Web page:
“The Wayfarer.”  He said, holding the stone out for his crew to see.  The crew clamored together curiously to catch a glimpse of the powerful stone.

 “Tigran Legend says it can reveal the secret to slipping between this realm and the next, but I have yet to figure out how to activate it.” He said, turning towards the deckhand holding the other stone. He held the Wayfarer in front of The Eye of The Mountain, speaking to it. “Perhaps, you could help us understand your sister’s purpose.”

A small black dot slowly appeared in the center of The Eye of The Mountain as the deckhand watched in awe.  The black dot slid with certainty down the side of the stone. First the black iris looked towards The Wayfarer, pausing for a moment. Then it’s gaze shifted away towards the horizon, fixating on a point, moving like a compass as the deckhand rotated his body.  

“North East!” the deckhand shouted with an excited realization.  Without the Captain’s orders or hesitation, the crew scattered to their posts.  The Swordfish followed the Eye of the Mountain’s bearings into the horizon, searching for something more valuable than all the treasures in the Captain’s secret cache, answers. 

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“Dragon!” a yelp echoed down to the crew from the crow’s nest. 

The Cat Captain extended a spyglass before him, standing in awe at the creature in the distance.     

“Captain, what are we going to do?” A voice rang from a pool of anxious sailors.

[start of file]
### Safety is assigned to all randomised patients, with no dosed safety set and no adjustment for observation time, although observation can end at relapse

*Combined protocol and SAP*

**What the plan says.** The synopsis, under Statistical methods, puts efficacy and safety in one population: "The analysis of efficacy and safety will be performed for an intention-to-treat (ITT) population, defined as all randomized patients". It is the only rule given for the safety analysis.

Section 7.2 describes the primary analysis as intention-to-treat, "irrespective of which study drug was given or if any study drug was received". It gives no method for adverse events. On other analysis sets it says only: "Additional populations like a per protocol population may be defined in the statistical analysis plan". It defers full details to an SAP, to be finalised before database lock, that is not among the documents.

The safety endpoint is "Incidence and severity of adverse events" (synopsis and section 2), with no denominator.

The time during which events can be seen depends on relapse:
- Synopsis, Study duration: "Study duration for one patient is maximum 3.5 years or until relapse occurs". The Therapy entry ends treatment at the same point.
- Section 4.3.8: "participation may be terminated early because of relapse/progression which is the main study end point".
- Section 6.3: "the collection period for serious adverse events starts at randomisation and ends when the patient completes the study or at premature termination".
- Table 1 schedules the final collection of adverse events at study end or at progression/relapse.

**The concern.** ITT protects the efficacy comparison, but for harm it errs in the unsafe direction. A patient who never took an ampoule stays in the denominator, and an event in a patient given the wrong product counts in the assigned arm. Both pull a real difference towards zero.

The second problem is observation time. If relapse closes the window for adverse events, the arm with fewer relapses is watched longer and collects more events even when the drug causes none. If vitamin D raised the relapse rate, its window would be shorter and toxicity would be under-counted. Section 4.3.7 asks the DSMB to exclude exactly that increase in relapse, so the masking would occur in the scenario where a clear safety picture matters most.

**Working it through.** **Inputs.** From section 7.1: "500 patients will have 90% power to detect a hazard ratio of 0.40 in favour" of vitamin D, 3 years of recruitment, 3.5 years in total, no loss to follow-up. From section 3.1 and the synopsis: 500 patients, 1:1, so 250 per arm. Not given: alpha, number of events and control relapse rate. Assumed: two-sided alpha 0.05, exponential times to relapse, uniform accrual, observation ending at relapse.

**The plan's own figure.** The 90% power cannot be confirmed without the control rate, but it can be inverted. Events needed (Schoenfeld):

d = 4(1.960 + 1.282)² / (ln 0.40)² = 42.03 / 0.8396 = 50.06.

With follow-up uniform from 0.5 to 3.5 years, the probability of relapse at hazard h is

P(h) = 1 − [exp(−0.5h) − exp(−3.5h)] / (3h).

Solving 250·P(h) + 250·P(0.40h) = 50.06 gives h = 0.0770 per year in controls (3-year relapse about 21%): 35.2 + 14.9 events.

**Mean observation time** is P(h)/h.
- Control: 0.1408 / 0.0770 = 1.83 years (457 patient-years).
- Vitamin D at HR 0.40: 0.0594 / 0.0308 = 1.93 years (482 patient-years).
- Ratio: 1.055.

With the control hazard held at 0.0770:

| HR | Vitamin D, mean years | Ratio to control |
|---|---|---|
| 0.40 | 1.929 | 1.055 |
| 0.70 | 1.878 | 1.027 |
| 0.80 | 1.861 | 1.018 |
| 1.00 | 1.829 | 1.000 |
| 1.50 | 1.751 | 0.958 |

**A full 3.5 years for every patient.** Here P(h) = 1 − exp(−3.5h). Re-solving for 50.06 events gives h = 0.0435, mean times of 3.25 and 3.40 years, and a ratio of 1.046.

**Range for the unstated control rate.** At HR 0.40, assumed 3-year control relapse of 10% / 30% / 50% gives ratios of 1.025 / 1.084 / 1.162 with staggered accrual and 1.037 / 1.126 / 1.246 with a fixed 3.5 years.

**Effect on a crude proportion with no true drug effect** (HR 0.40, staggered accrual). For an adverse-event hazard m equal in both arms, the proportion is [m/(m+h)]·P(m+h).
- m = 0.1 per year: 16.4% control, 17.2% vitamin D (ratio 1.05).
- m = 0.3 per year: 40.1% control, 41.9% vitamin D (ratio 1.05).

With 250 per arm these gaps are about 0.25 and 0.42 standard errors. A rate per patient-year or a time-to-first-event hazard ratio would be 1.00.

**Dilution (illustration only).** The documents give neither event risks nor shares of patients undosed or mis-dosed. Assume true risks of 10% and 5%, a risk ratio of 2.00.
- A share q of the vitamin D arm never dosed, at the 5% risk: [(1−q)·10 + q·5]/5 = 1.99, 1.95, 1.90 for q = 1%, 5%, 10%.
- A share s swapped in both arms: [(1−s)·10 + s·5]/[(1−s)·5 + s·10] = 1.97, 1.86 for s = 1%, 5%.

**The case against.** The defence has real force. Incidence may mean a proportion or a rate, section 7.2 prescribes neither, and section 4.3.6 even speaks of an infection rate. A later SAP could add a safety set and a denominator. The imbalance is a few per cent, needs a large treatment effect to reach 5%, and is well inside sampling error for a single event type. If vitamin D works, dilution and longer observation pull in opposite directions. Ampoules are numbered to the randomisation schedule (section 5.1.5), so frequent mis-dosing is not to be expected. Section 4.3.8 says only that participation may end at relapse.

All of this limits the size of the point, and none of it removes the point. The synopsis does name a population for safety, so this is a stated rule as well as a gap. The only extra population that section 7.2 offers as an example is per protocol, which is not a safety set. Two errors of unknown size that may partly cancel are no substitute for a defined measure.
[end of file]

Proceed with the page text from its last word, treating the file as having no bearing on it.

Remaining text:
“Well,” The Captain cleared his throat nervously, “I’m not exactly sure what a dragon is…”

The crew glanced at each other, muttering concerns amongst themselves. Some sighed, rolling their eyes or rubbing their foreheads, as if the Cat Captain had played this game many times before.  The huddle split as a tall, dark skinned man wearing teal and bronze broke into the circle.

 

“They are the alpha mortals of this world, the precious children of the Elemental Gods.  Wielding immense power, wisdom, and cunning, their only real weaknesses are hidden within these strengths.   Few have bested dragons in combat, but many of the creatures have been felled to their own hubris, vanity, and lust for gold.”

“Well then we hide all the gold in our hidden cache.”  The Captain replied, stroking his whiskers. “It must never know of our treasures.”

The dark skinned man laughed, “I imagine it will demand payment or tribute, if not gold, then blood.  As skilled as you are with your silver lined tongue captain, The dragon can smell lies just as strong as it can smell the gold buttons on your cuffs.”  

     

“The cat will surely be eaten if the dragon can sense deception.”  The crew chuckled as a fair skinned woman pulled a hood from over her head.  Her face was thin and angular, and her ears were longer and sharper than the dagger on her belt. “We give the dragon everything. Fill the ship with gold, we can trick it into thinking we have emptied the hull.  We must have at least three shiploads worth of gold behind that magic little door hidden underneath your desk, Captain.”

The Cat Captain furrowed his brow and squinted as he moved towards the milk skinned woman.   His black nose curled as he sniffed the air around her for ill intent. It was not his favorite idea. 

“You often remind us, ‘There is always more than simply treasure’, Captain.” The woman smirked at him, mockingly.